This is not unilaterally the case, of course. Many more former fans have found themselves unable to support or even respect the creations of such problematic people lest they feel complicit in hatred. To me, this response is just as understandable as the inverse. I do not pretend to have an answer to this conundrum. The ability to separate art from the artist varies from person to person. The closest thing I can give to an answer is this: whether or not we can separate an artist from their work, we owe it to ourselves not to ignore either of them.  

H.P. Lovecraft is an oft-cited example among literary nerds like myself. The impact of Lovecraft’s books on the horror genre cannot be overstated. He is so influential that the term “Lovecraftian” has become an adjective describing any work that contains elements of cosmic or existential horror. He was also a virulent racist whose bigotry can be found all over those same works. His is an even tougher case than West or Rowling, because his offenses do not stand in contrast to his art; his racism is partly what enabled him to write so succinctly about the fear of the other. 

However, a great many people have read his works without internalizing that ideology. Some adaptations — like HBO’s “Lovecraft Country,” a show that uses Lovecraftian lore to discuss systemic racism in America — even actively refute the ideology of the man while simultaneously standing on the shoulders of his work. To me, this represents a solid compromise to the debate of art versus artist: it is impossible to properly study Lovecraft without engaging with his bigotry, but that does not always necessitate discarding his work. Perhaps, rather than separation, the most appropriate response is synthesis between art and artist.

After all of this analysis, I am only certain about one thing: this issue angers people more than the corruption of the most powerful or famous people. It doesn’t bite as deep when a politician or a wealthy businessman is revealed to be a heinous person. But art strikes deep chords within us. Art can save lives, define lives, shape us into the people we are. Great art can make our souls sing. So, when an artist we love does something utterly in contrast to our values, it cuts deep. It feels like betrayal. And whatever reaction we ultimately have to this betrayal — anger, defensiveness, separation, ignorance — stems from that deep, spiritual sting.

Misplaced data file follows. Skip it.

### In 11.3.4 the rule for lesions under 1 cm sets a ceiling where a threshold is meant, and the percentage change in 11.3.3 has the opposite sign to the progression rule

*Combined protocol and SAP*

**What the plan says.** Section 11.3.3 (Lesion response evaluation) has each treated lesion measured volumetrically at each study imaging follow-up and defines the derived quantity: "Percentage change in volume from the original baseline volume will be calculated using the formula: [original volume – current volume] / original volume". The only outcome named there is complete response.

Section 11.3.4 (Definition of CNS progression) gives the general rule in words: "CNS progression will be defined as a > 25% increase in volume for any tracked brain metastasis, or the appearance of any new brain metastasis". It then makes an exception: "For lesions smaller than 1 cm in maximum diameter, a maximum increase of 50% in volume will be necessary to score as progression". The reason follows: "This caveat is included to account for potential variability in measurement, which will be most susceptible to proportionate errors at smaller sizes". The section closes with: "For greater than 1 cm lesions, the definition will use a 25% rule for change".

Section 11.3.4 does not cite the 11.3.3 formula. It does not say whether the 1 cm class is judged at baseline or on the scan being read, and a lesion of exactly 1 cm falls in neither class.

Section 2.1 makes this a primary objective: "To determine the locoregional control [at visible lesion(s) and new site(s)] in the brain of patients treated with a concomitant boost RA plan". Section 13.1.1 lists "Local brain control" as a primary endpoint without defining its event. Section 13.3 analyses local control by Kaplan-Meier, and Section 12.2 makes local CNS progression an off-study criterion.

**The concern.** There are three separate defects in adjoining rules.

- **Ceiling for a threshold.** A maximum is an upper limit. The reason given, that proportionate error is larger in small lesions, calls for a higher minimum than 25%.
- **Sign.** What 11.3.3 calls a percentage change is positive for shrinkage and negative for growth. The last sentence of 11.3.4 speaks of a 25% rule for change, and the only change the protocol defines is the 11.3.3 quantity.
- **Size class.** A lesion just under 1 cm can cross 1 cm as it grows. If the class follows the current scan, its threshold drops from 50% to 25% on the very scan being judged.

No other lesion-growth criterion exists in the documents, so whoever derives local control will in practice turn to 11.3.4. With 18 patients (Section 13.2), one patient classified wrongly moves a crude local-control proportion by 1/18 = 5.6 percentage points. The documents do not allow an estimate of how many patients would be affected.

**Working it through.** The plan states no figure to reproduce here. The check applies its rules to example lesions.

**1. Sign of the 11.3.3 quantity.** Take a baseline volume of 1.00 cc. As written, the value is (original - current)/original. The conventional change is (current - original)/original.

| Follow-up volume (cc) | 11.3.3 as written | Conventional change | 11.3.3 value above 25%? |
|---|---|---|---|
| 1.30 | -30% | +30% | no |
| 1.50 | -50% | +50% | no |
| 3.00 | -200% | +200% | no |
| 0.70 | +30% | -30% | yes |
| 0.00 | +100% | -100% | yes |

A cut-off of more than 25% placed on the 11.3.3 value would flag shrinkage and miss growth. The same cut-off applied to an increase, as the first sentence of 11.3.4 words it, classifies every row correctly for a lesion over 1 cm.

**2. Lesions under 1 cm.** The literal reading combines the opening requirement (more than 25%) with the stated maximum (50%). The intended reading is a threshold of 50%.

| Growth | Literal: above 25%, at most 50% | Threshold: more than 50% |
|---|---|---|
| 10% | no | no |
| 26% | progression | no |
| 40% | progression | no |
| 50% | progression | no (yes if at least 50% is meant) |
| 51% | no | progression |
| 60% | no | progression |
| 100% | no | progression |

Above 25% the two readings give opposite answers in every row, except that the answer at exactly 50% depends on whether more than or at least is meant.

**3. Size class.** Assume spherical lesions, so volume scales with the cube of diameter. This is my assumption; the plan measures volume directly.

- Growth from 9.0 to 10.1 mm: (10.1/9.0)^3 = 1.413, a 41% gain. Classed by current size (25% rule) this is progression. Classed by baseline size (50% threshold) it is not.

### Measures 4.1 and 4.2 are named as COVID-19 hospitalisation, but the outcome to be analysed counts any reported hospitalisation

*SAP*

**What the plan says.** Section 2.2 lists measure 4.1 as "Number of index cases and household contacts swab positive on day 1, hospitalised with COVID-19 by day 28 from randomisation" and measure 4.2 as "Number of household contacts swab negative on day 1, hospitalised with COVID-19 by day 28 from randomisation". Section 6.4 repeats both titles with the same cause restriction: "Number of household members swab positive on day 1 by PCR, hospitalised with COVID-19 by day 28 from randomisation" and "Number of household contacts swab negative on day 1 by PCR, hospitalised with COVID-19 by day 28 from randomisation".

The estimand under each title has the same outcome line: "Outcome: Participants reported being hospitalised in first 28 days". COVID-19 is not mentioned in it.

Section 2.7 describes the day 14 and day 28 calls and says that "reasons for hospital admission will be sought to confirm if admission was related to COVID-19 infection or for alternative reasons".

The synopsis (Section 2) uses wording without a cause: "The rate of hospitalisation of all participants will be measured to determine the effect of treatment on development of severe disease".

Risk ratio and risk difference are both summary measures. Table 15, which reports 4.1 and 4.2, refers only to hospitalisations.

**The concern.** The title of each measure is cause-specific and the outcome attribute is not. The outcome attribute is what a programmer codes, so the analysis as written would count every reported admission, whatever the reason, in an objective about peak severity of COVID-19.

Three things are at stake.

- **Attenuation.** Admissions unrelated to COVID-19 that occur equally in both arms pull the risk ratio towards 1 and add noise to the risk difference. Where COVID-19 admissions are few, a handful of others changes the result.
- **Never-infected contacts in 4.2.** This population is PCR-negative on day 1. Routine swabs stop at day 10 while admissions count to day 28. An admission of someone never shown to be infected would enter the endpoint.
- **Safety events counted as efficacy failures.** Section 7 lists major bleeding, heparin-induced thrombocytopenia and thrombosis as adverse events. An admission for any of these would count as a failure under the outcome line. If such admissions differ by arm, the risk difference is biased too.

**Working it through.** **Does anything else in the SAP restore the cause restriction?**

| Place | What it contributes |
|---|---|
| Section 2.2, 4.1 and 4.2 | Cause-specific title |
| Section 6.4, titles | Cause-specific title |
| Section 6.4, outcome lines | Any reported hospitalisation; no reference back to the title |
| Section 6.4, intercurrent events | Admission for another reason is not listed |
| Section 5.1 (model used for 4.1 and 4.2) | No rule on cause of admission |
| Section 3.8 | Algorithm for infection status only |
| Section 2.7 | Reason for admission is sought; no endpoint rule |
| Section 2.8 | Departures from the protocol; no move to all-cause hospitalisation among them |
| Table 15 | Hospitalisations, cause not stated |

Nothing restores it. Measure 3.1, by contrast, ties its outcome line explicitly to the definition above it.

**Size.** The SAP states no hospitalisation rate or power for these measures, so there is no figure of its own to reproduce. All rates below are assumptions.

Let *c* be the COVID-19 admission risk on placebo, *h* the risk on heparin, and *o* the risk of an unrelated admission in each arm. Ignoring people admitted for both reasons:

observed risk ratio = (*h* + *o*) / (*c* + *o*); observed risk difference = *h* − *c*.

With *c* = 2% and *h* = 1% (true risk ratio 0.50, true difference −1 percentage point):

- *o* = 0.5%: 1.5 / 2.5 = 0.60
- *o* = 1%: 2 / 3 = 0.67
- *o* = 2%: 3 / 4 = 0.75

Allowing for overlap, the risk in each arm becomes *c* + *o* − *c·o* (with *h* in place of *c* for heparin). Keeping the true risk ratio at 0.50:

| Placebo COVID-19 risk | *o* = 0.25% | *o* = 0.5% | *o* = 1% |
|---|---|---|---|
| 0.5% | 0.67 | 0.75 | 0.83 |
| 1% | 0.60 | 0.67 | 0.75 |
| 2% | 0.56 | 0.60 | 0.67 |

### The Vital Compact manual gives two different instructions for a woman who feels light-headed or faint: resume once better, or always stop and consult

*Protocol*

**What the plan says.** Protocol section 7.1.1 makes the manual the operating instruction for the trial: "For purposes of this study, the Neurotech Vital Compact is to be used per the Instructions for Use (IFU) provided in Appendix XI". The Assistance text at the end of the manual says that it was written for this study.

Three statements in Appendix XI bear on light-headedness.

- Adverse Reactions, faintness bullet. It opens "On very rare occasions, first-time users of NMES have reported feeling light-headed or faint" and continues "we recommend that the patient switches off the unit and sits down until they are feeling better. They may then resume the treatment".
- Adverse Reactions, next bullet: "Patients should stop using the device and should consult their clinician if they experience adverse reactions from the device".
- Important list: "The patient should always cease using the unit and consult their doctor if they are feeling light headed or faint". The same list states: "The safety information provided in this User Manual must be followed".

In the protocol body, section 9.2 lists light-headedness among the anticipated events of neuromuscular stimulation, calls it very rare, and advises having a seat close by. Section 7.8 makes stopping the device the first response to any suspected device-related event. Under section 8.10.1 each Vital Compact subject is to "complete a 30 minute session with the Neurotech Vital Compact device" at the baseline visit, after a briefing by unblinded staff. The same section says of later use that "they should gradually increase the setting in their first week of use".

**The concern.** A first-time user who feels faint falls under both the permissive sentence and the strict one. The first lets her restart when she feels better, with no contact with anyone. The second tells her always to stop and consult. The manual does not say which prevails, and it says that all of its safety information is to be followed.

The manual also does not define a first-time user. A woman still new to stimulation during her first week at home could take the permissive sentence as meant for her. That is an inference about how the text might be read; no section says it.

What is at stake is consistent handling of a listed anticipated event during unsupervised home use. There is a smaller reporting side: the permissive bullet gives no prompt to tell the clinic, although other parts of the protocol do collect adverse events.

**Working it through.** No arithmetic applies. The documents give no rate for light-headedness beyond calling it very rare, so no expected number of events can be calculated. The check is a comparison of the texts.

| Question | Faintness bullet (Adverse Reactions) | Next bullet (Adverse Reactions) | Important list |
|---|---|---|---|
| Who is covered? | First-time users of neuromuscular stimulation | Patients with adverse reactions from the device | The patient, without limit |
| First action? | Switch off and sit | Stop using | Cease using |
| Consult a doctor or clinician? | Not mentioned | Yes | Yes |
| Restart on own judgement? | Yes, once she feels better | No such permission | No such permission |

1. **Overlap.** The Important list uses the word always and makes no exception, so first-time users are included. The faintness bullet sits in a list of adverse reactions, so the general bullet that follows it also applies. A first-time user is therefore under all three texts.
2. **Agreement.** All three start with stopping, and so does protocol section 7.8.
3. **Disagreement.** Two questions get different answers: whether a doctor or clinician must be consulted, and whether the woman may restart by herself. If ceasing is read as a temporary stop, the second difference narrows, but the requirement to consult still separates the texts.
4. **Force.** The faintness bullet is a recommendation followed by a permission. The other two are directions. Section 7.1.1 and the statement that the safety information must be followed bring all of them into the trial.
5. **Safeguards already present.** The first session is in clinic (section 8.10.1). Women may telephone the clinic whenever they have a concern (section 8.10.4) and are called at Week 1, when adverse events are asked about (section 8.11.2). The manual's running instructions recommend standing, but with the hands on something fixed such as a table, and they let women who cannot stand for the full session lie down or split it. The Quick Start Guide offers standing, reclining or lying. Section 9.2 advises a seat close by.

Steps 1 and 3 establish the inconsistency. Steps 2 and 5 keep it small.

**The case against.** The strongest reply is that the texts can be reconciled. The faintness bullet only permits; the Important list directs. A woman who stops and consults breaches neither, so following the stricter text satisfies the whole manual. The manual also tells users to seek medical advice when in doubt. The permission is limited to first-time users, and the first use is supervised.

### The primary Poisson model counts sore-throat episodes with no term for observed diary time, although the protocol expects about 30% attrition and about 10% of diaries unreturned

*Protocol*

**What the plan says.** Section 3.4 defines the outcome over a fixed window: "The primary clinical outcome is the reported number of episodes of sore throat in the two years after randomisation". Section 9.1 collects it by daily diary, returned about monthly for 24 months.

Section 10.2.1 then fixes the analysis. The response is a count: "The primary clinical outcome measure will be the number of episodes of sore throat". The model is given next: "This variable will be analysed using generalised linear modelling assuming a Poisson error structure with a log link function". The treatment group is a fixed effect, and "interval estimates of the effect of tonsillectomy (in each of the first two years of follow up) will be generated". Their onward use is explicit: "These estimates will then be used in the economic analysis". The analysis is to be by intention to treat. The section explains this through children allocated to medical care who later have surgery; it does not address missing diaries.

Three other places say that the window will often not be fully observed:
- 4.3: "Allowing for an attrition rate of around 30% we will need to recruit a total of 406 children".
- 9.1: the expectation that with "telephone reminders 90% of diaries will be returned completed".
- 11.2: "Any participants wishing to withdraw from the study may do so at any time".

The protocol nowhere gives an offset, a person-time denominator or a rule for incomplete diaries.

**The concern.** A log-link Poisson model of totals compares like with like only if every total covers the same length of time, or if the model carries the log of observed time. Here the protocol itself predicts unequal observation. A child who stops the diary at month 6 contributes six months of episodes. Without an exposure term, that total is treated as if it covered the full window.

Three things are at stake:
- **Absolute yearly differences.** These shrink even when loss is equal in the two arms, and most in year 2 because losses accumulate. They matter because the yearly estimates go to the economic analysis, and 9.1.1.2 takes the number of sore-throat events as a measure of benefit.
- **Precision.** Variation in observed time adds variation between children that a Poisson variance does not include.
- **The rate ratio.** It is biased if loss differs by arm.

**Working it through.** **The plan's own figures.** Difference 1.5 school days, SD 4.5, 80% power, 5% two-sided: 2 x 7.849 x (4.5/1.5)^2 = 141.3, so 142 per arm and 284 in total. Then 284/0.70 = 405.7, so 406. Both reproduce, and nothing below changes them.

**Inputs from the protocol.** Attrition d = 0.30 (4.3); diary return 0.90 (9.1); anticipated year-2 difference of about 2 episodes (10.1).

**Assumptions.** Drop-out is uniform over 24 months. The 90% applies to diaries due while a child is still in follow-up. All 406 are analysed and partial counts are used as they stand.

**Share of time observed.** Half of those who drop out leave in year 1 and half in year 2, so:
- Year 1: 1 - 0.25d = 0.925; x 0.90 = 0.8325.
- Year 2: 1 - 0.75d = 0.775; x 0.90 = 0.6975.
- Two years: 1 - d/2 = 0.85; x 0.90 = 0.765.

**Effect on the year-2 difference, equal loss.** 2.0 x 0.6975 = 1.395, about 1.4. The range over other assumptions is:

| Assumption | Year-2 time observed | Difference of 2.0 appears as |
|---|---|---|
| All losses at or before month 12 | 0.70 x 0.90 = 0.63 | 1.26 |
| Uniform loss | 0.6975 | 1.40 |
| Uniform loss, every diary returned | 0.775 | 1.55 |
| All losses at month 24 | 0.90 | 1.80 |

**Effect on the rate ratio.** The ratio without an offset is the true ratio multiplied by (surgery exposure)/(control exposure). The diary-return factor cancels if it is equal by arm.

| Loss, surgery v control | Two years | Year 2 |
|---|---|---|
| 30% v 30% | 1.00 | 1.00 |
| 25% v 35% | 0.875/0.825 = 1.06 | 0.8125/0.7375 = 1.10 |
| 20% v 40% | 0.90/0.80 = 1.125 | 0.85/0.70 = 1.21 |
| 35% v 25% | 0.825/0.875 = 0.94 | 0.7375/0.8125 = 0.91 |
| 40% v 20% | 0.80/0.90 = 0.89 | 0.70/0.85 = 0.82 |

I want you to engage in a thought experiment for a moment. Imagine your all-time favorite artist — someone whose art has had a profoundly positive impact on your life — has been exposed as a deeply vile, morally bankrupt individual. What is your reaction? Never consume their art again? Continue to consume their art while all but ignoring their trespasses? Or something in the middle? 

I’m positive that if you engaged in this thought experiment, you probably felt a swell of anger at the thought that someone you love could do something horrible. Could you really separate? Have you before? Whatever your answer, I do not judge it. But we all should remember that art — even the most powerful art — requires human hands to bring it into existence. And human hands have done terrible things.

 

Written by: Joaquin Waters — jwat@ucdavis.edu 

 

Disclaimer: The views and opinions expressed by individual columnists belong to the columnists alone and do not necessarily indicate the views and opinions held by The California Aggie.